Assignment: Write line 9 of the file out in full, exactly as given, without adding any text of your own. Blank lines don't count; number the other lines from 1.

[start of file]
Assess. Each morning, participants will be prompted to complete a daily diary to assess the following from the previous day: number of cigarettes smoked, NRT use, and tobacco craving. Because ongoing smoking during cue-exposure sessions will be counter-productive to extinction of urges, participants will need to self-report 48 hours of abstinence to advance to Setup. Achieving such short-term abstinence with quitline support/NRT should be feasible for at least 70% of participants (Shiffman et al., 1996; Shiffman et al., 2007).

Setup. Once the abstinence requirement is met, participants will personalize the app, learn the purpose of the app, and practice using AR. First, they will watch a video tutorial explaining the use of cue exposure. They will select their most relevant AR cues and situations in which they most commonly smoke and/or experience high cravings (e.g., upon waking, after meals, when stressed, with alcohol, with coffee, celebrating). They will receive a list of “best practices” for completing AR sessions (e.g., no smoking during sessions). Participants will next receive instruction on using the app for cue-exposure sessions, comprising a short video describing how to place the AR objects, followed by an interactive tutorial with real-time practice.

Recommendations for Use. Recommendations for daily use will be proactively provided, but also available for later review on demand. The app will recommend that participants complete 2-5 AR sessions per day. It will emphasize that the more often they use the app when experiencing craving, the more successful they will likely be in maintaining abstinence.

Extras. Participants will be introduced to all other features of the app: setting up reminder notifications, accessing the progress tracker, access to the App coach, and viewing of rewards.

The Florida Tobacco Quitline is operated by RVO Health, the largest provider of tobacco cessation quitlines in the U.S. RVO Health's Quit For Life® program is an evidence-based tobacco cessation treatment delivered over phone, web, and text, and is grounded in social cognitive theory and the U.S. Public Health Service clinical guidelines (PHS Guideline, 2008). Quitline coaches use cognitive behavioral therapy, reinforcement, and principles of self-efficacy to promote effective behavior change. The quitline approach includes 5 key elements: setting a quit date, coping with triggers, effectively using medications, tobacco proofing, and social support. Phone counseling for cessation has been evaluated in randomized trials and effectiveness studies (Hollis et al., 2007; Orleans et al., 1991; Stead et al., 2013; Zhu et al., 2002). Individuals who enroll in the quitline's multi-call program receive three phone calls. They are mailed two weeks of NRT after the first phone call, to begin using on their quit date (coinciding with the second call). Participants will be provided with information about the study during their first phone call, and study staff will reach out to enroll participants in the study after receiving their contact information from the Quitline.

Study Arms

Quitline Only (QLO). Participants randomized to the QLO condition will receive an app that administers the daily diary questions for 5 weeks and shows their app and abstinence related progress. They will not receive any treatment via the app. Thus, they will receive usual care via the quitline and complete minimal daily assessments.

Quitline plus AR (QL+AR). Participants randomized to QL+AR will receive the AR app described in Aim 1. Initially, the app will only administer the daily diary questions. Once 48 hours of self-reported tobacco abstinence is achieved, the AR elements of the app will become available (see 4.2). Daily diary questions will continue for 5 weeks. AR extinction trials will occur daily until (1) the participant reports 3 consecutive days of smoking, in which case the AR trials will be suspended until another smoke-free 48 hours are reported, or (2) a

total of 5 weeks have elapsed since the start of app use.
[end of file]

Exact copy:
total of 5 weeks have elapsed since the start of app use.